My intution tells me that legalizing hard drugs is wrong. But if you analyze the problem you realize that just like legalizing and taxing drugs forbidding them drugs creates artifical scarcity. The difference is that the mob profits under the current regime whereas everybody would gain in a 'legalize and tax' system. This very public income can be partly used to alleviate the negative effects of hard drugs.

Then again this is just the economic analysis of the problem, the arguments of a Buchanan-type conservative against such a libertarian/liberal drugy policy are sound in my opinion.

I feel a bit uneasy with liberalism/libertarianism, with merely thinking economically because of this:

If Marxism is the delusion that one can run society purely on altruism and collectivism, then libertarianism is the mirror-image delusion that one can run it purely on selfishness and individualism. Society in fact requires both individualism and collectivism, both selfishness and altruism, to function.

http://www.theamericanconservative.c.../mar/14/00017/

Sure, it's quite polemic but I think that this type of conservatives have a point. A society isn't merely bound together by explicit, legal rules, the implicit rules are at least as important.



Let me make an example.Sometimes there are quite strange political marriages. Over here we have publicly-financed child care.
Now this sounds socialist, the GDR had such a system. But while it is of course economical non-sense to subsidize household work the goal is to increase the female employment ratio.

So a socialist policy is used for marketization (sounds similar to the bail-out, doesn't it?). Left-liberals play along because it sounds so egalitarian that more women work and conservatives play along because they are market fetishists ... and who is obviously missing in the equation are old-school conservatives who argue for family. I mean, gee, that was my gut reaction to this nonsense. Don't mess with family, children should stay at home at least for the first three years or so.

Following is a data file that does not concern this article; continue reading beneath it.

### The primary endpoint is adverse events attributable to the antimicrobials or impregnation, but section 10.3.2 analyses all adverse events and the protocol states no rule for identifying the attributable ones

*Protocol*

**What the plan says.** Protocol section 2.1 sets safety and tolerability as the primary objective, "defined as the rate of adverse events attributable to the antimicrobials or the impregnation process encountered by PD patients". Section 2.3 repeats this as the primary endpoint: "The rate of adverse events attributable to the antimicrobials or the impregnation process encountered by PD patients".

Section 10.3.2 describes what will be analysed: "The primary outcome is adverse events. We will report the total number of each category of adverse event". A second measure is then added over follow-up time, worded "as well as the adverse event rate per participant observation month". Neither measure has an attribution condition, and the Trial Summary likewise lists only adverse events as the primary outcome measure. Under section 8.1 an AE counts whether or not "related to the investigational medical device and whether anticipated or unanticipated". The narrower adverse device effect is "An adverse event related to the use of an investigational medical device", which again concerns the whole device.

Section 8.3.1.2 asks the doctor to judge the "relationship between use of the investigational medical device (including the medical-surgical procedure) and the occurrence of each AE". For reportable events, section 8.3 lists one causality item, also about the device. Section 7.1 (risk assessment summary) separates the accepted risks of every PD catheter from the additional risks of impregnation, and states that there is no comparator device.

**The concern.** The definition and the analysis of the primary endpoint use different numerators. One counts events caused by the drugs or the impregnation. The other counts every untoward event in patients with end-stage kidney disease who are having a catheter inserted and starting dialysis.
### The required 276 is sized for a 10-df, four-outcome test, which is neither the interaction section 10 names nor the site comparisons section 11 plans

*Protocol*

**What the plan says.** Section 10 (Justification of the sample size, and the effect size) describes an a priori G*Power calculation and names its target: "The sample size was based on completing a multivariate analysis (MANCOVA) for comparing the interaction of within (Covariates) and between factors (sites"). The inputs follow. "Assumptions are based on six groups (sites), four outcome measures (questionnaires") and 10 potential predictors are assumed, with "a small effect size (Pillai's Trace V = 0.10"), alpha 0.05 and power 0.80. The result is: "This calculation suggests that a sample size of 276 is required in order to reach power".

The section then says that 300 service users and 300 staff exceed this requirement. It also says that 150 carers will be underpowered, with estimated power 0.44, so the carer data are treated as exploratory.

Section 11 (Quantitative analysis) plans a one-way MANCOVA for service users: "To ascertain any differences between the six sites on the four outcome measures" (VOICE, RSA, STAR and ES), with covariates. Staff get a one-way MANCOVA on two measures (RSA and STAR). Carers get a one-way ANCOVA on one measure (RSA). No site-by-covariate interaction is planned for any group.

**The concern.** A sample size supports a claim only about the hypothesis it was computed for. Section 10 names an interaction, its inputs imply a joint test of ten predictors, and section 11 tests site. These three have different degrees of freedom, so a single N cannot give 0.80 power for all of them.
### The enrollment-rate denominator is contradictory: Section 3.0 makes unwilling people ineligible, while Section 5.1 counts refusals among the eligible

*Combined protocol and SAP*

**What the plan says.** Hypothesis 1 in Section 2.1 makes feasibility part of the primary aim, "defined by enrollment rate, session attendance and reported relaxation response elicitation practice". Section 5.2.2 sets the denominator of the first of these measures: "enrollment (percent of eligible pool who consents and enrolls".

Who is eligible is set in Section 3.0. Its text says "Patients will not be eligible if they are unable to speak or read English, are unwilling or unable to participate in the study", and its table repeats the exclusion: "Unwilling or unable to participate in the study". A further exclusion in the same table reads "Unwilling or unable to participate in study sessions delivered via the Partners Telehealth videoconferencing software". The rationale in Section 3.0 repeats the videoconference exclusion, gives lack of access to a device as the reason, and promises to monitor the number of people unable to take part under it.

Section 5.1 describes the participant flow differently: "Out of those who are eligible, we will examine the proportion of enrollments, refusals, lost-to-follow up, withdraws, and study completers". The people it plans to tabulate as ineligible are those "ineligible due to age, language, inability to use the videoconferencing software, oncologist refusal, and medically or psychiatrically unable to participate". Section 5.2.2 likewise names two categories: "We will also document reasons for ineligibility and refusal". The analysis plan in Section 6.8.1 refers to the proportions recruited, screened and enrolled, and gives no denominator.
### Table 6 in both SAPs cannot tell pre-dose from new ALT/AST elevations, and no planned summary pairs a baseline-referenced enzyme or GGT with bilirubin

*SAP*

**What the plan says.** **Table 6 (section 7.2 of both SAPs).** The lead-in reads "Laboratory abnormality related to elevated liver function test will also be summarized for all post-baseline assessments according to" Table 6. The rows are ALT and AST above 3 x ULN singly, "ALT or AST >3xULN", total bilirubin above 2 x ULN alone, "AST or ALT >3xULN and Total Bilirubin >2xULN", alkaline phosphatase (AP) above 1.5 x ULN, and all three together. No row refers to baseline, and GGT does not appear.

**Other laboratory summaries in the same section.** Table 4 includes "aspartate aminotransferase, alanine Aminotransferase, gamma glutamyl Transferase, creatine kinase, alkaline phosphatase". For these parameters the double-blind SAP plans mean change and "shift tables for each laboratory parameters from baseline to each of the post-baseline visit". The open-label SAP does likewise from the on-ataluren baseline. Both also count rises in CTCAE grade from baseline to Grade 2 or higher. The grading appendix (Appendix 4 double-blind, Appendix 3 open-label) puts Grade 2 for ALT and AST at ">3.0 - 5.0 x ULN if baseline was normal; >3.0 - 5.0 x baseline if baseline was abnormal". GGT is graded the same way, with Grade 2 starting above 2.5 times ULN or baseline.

Last edited by horatio : 09-28-2011 at 07:24 AM.
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  #97  
Old 09-28-2011, 07:42 AM
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I think the logic is that paid child care should be cheaper than the amount a full-time parent can earn. However, carers have to go through all sorts of training, police checks, insurance etc so that it isn't that cheap at all. Mind you, don't assume that it's so much of a gender issue these days. My friend's wife works full time because she earns more than him. He works part time to keep child care costs down and to spend more time with the children. Obviously, as they get older it becomes easier.

Another problem is diffusion of populations. In the olden days, granny would have carried out child care responsibilities while mum worked. If Granny is now also working or lives 300 miles away, things aren't so simple.

Interestingly recent surveys have shown that young children are happiest when spending time with their parents. Forget earning enough money for that Playstation. Take them for a cheap picnic!
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  #98  
Old 09-28-2011, 08:47 AM
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Interestingly recent surveys have shown that young children are happiest when spending time with their parents. Forget earning enough money for that Playstation. Take them for a cheap picnic!
Indeed....and although I'm not (nor ever desire to be) a parent, it is sad to see how many use PlayStation/Xbox/Nintendo as electronic babysitters.
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  #99  
Old 09-28-2011, 09:14 AM
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I can't imagine how fu*ked up it must be to grow up today. All kids need are non-hyper-hygenic parents, some nature, a stick and imagination to have a good time.
If I should ever have kids I'd do two things, move into the green and get some Pokemon blood on my hands.